TOHOKU JOURNAL OF EXPERIMENTAL MEDICINE, cilt.210, ss.231-237, 2006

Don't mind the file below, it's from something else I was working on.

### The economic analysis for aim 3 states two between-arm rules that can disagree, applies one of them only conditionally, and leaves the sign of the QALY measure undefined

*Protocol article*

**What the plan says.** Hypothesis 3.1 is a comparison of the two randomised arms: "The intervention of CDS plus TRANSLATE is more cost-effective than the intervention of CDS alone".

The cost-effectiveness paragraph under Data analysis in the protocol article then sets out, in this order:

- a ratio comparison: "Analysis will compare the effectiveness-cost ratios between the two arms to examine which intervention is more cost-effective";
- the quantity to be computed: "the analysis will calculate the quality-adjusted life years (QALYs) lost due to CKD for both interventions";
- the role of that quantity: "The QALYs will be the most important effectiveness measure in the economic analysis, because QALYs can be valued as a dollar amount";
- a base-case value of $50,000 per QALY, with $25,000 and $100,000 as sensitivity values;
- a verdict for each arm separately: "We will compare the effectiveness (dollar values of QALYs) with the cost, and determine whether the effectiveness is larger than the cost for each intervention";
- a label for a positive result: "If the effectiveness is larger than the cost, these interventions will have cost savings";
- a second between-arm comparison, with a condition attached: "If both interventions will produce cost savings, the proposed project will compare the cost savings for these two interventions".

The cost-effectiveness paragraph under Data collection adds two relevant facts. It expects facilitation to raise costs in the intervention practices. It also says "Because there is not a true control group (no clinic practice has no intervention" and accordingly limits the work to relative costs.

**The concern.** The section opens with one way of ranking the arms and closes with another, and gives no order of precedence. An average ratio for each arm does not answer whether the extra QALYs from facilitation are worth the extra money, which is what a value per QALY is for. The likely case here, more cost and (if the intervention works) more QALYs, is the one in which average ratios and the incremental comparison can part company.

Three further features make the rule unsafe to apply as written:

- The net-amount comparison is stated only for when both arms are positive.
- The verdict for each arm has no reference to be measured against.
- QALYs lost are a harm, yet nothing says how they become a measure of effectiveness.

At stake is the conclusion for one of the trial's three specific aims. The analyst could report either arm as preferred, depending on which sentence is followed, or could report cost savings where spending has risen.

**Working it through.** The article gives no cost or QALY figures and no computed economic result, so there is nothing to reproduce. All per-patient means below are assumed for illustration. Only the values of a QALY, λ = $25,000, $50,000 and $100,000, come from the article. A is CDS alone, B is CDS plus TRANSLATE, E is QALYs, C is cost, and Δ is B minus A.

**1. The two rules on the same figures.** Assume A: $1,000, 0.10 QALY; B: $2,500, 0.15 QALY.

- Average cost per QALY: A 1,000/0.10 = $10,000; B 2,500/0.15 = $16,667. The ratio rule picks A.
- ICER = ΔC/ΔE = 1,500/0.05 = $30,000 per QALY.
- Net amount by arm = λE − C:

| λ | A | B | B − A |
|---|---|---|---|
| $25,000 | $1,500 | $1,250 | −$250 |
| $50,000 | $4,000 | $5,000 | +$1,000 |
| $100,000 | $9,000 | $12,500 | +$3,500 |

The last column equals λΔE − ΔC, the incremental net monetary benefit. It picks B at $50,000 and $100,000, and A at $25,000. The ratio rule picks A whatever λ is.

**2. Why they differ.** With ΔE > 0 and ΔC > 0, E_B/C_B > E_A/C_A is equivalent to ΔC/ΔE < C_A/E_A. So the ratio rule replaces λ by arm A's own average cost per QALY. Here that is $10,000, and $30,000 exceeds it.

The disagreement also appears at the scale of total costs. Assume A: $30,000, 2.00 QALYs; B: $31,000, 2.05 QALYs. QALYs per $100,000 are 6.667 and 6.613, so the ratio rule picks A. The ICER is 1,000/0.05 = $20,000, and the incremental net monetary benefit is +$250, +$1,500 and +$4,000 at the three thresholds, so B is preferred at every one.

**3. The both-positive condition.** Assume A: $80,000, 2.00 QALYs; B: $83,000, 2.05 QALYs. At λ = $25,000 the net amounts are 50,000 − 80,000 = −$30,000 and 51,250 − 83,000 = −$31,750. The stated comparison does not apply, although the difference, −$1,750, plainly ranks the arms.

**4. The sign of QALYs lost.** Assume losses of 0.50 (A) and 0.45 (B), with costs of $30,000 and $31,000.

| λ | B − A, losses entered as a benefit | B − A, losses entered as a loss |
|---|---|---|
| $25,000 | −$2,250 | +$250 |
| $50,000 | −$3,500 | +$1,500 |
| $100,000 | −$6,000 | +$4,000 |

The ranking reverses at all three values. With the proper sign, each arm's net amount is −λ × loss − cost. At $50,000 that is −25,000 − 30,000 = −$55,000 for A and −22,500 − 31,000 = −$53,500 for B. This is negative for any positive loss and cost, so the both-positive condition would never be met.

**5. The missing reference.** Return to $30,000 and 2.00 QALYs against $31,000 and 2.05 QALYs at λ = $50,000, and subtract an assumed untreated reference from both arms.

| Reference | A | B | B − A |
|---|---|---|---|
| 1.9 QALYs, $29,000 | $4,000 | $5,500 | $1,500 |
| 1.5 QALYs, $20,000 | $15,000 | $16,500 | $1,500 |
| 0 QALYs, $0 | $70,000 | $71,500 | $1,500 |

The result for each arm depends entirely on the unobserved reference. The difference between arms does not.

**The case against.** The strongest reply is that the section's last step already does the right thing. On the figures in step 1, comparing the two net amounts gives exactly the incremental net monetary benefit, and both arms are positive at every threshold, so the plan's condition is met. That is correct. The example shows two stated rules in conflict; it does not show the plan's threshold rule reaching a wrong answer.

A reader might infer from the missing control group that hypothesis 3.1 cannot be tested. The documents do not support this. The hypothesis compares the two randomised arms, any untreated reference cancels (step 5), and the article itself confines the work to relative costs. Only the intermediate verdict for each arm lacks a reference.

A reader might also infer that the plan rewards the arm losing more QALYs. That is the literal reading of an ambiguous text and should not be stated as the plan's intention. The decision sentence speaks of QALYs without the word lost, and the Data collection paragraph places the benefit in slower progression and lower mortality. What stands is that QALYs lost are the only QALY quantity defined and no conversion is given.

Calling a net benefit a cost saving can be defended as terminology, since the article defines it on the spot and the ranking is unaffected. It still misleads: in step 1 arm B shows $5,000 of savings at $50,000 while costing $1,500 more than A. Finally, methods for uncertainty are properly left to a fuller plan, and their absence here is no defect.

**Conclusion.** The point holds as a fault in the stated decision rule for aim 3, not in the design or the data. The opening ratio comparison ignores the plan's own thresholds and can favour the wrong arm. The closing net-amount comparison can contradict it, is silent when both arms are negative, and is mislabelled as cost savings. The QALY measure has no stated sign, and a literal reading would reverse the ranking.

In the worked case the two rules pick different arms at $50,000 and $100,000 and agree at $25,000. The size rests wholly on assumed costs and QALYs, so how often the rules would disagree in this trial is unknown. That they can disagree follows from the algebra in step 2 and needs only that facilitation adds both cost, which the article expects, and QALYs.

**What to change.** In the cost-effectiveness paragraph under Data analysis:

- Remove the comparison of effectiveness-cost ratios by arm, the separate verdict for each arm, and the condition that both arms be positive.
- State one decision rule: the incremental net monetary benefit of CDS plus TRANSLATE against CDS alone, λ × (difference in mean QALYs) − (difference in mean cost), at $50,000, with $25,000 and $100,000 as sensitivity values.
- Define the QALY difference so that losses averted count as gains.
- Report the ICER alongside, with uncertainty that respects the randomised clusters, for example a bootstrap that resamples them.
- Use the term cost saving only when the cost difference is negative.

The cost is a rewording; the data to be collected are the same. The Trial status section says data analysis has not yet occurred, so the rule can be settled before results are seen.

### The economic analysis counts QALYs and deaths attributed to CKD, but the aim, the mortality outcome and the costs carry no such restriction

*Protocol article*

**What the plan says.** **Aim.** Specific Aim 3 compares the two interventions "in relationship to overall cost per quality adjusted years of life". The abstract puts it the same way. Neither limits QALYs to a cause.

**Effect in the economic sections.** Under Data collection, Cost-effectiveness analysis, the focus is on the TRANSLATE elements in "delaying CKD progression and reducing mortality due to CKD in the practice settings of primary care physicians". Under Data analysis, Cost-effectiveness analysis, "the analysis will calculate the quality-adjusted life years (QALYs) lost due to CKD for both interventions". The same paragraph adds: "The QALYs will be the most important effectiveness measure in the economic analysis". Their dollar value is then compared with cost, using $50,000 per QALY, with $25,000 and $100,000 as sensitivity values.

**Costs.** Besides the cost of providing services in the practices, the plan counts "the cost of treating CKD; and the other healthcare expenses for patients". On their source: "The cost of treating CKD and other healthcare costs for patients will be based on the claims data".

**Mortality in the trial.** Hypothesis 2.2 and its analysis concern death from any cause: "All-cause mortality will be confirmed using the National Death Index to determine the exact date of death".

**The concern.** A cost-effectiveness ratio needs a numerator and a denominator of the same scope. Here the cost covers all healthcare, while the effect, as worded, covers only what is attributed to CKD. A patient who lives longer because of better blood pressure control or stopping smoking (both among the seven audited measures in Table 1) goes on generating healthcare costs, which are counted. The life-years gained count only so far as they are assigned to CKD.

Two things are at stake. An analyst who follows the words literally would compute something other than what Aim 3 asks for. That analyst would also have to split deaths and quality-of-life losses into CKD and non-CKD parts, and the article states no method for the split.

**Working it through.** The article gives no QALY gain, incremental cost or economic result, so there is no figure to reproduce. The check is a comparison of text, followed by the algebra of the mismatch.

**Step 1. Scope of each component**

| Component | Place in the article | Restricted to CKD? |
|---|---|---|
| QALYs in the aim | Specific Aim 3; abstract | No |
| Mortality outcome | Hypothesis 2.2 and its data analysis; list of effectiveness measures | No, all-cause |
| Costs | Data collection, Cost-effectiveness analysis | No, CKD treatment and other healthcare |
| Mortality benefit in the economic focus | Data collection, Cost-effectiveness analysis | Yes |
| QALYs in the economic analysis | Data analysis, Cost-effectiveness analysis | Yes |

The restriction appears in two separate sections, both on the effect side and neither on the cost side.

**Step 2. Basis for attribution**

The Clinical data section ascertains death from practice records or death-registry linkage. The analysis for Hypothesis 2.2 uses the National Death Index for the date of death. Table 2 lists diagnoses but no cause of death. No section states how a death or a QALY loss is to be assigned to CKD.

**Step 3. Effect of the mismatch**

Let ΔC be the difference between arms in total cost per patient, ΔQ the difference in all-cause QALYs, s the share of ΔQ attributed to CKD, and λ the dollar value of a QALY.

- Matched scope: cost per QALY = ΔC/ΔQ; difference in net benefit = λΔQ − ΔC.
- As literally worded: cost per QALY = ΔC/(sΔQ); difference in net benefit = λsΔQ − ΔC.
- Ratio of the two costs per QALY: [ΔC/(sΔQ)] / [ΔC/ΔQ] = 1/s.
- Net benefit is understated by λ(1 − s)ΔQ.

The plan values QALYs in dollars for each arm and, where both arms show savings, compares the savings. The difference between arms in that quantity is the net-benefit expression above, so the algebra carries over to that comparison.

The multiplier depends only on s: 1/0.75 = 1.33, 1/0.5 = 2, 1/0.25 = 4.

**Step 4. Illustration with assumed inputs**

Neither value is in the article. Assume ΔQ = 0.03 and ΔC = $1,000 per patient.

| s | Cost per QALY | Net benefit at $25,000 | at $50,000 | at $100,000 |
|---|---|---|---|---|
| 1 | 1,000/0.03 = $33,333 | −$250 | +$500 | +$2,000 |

The purpose of this study is to share educational structure and evaluation results of an innovative course on effective learning and study skills for the first year medical students. In Turkey, undergraduate medical education takes six years and each year nearly 5,000 high school graduates start medical schools. However, many students experience frustration and failure because of their lack in the learning and studying strategies. At the Ege University Faculty of Medicine, preclinical curriculum consists of the body function systems-based teaching blocks. Year one has three blocks. We implemented an effective learning and study skills course at the first and third blocks of the 2003-2004 curriculum. We evaluated the course by students' feedbacks derived from block questionnaires and students' homework performance analysis. At the first block questionnaire, out of 297, 163 students (54.8%) clearly stated that the course positively influenced their learning process. Structured analysis of the first block's students' homework showed that an average of 206 students (69.3%) can sufficiently describe their learning and studying approach, while 218 (73.4%) can identify the strengths and weaknesses of the curriculum. The average student scores were 74 +/- 10 and 68 +/- 11 out of 100 for first and third blocks, respectively. We interpreted these results as students enjoyed the course and learned the content. In conclusion, a course on effective learning and study skills is likely to assist first year medical students in improving their learning and adaptation to the school.